The WhatsApp messenger uses end-to-end encryption of chats; which means that it is practically impossible for outsiders to access information from correspondence. However, the backups of chats that users store in the cloud are potentially much less secure. The latest beta version of the messenger for Android, number 220.127.116.11, has a function to encrypt backups of chats in the cloud.
The innovation should provide a reliable backup of the chat history and media files used in them. However, the service warns that if the user forgets his password, he will permanently lose access to the backup and WhatsApp will not be able to help restore access in any way. Users who are satisfied with these conditions need only to download the beta version of the messenger or wait for the function to appear in the public version.
In addition, WhatsApp is testing a version of the software that runs simultaneously on multiple devices and supports end-to-end encryption regardless of whether the user’s smartphone is involved.
How does the encryption work? You need to choose a password that will be in use to encrypt your future backups. You should always insert the password when you restore a backup; otherwise you won’t be able to restore your chat history. This password is private and it’s not shared with WhatsApp, Facebook, Google or Apple.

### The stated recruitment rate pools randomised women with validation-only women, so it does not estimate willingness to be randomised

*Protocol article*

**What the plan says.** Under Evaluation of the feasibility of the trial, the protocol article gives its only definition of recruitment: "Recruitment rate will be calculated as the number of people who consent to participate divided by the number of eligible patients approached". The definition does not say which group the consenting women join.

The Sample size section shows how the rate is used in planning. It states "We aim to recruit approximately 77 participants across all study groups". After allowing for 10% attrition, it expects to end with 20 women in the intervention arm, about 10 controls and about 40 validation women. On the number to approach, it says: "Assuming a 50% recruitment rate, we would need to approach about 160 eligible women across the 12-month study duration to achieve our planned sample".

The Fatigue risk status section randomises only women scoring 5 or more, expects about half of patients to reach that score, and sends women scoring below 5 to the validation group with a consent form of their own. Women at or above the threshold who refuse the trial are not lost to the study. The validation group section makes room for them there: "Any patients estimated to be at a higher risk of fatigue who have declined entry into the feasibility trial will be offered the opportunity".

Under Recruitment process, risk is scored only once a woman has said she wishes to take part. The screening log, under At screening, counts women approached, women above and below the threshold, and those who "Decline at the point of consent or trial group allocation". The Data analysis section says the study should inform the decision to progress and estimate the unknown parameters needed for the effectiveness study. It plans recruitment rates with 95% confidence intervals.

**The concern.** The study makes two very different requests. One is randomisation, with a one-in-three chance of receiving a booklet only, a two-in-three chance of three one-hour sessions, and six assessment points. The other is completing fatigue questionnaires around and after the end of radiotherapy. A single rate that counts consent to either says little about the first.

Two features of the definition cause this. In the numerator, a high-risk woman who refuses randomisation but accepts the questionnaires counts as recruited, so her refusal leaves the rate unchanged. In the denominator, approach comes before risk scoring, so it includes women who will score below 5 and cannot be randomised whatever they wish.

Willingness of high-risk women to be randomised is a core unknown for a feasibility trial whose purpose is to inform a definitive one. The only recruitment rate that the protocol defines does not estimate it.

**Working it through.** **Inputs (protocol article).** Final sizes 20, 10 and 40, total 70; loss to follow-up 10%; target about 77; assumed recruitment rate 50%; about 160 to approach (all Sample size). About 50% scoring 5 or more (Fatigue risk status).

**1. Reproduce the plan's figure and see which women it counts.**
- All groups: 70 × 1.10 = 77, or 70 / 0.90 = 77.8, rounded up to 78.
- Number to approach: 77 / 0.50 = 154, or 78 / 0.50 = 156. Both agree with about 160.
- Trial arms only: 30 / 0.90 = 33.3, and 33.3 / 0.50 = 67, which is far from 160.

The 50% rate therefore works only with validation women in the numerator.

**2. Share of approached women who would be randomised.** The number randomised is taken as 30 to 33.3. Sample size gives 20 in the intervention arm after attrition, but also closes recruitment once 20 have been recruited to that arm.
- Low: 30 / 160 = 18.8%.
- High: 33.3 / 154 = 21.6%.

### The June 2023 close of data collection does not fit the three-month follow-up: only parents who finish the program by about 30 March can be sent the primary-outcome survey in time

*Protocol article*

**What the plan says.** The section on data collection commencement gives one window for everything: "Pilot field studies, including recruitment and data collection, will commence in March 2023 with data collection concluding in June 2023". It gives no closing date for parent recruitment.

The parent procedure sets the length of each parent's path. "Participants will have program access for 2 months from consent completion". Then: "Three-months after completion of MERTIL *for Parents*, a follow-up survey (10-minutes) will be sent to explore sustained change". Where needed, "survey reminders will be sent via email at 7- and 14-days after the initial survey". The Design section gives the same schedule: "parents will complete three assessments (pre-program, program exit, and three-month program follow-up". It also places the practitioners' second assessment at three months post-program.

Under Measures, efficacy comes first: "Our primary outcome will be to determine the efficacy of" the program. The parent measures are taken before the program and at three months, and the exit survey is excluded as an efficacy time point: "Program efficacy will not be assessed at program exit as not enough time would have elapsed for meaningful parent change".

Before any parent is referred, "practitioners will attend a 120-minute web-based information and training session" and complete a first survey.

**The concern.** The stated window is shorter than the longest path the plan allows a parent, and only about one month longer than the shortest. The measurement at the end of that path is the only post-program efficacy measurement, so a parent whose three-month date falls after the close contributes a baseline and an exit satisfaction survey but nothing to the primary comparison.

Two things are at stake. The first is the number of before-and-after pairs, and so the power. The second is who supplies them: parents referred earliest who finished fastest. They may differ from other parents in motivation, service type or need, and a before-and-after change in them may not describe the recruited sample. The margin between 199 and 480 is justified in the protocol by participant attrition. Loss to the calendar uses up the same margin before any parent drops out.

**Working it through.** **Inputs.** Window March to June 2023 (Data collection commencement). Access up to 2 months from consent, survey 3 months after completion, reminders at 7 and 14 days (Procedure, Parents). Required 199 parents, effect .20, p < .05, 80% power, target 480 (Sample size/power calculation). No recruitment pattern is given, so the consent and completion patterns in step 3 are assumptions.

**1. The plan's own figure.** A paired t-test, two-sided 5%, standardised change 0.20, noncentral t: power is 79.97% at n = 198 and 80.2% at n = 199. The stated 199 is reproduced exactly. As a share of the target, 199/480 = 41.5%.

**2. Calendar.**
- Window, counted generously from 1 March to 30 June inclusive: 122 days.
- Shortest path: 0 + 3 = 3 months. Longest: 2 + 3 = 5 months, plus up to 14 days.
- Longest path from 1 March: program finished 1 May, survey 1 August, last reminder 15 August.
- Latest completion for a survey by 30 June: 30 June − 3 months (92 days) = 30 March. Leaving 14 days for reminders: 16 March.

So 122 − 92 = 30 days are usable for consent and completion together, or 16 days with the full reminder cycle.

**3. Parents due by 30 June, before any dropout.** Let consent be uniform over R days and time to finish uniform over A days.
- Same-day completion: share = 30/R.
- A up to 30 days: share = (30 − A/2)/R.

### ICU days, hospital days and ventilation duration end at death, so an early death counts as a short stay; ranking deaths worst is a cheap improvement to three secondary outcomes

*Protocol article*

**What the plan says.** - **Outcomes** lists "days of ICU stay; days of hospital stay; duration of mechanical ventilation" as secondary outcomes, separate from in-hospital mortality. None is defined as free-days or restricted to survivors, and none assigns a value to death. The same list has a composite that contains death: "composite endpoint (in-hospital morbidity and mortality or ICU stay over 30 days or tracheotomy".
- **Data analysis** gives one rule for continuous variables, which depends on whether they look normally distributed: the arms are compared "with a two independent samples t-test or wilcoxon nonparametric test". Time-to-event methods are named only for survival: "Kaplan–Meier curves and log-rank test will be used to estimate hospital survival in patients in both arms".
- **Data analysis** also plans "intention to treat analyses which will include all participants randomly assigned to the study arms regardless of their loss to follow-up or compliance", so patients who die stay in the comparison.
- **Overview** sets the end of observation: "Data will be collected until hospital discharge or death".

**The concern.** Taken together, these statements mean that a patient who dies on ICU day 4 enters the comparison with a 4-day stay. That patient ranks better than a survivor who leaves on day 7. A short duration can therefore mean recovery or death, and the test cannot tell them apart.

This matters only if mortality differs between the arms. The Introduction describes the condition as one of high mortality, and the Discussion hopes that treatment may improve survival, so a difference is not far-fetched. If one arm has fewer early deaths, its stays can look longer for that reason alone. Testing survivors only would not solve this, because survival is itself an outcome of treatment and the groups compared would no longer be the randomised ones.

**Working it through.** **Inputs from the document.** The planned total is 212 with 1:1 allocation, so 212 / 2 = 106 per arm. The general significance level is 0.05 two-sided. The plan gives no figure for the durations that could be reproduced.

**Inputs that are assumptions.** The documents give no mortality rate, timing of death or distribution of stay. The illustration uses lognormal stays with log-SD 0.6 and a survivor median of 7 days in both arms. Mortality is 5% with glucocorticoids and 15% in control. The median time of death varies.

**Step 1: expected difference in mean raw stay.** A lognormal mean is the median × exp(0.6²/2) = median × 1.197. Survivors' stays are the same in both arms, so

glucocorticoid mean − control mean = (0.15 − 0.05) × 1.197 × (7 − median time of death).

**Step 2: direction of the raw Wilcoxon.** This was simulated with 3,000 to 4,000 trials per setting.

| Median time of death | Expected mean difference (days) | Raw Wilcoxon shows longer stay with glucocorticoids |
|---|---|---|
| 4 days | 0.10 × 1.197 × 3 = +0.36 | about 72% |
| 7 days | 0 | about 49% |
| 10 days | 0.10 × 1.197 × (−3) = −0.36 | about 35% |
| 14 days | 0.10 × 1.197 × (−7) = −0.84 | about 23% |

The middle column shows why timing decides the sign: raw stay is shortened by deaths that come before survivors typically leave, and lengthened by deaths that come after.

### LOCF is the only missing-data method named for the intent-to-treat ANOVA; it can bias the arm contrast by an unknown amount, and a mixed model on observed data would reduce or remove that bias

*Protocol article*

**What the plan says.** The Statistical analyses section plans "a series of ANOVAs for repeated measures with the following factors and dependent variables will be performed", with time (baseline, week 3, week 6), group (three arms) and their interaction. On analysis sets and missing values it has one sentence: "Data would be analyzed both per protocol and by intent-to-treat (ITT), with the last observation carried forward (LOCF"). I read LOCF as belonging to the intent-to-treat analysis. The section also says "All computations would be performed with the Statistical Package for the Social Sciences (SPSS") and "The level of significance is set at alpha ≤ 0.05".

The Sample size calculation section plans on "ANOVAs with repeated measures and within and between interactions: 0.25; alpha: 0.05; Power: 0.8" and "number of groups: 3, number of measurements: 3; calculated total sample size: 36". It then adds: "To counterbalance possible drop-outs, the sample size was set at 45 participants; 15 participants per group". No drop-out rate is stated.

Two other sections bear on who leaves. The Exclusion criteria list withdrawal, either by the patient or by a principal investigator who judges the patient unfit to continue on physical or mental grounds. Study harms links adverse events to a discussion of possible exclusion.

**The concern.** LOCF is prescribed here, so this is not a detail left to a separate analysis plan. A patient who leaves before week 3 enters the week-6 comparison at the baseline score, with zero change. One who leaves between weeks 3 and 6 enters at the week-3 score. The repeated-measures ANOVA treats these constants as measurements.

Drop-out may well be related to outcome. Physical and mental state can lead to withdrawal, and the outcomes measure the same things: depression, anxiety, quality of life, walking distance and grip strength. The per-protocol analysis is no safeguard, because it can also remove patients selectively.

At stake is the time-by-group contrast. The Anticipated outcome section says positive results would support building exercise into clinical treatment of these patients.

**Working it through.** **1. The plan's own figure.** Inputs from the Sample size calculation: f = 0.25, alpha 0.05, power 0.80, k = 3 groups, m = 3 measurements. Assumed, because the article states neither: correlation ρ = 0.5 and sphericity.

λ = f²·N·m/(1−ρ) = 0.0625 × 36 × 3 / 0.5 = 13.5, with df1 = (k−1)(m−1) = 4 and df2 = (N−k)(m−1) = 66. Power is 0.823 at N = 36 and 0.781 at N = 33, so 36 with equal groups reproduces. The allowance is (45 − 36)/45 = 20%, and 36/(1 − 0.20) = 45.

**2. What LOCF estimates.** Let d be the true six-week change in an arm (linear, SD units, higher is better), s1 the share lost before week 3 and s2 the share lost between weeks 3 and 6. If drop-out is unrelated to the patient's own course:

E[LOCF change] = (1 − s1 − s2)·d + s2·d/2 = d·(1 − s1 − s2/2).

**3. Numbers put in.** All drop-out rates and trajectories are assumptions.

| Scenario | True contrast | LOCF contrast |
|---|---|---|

End-to-end encrypted backups also support an encryption key that can be in use to restore your password. It can only contain numeric digits and lowercase letters between ‘a’ and ‘f’. If you lose this key, WhatsApp cannot help you to recover it.
New beta of WhatsApp allows you to use your account on multiple gadgets without a smartphone
Until recently, users could not use the WhatsApp application for a desktop computer or other device without a connected smartphone present on the Web, tied to an account. The new beta version allows you to completely exclude the smartphone from the chain of connections.
Back in June, Facebook CEO Mark Zuckerberg and WhatsApp CEO Will Cathcart talked about the technical difficulty of organizing end-to-end encryption on multiple devices without a smartphone. Based on a new blog post by Cathcart, the problem has finally been resolved.
The head of the company shared both the schemes of the old version of the messenger and the new one; which does not need the mediation of the “main” device.
For now, the beta is available to a limited group of testers already in the WhatsApp beta program. The developers themselves are reporting activities related to improving performance and adding additional features. It is worth noting that the corresponding functionality should have been added a long time ago; competing messengers like Telegram have had similar capabilities for a long time.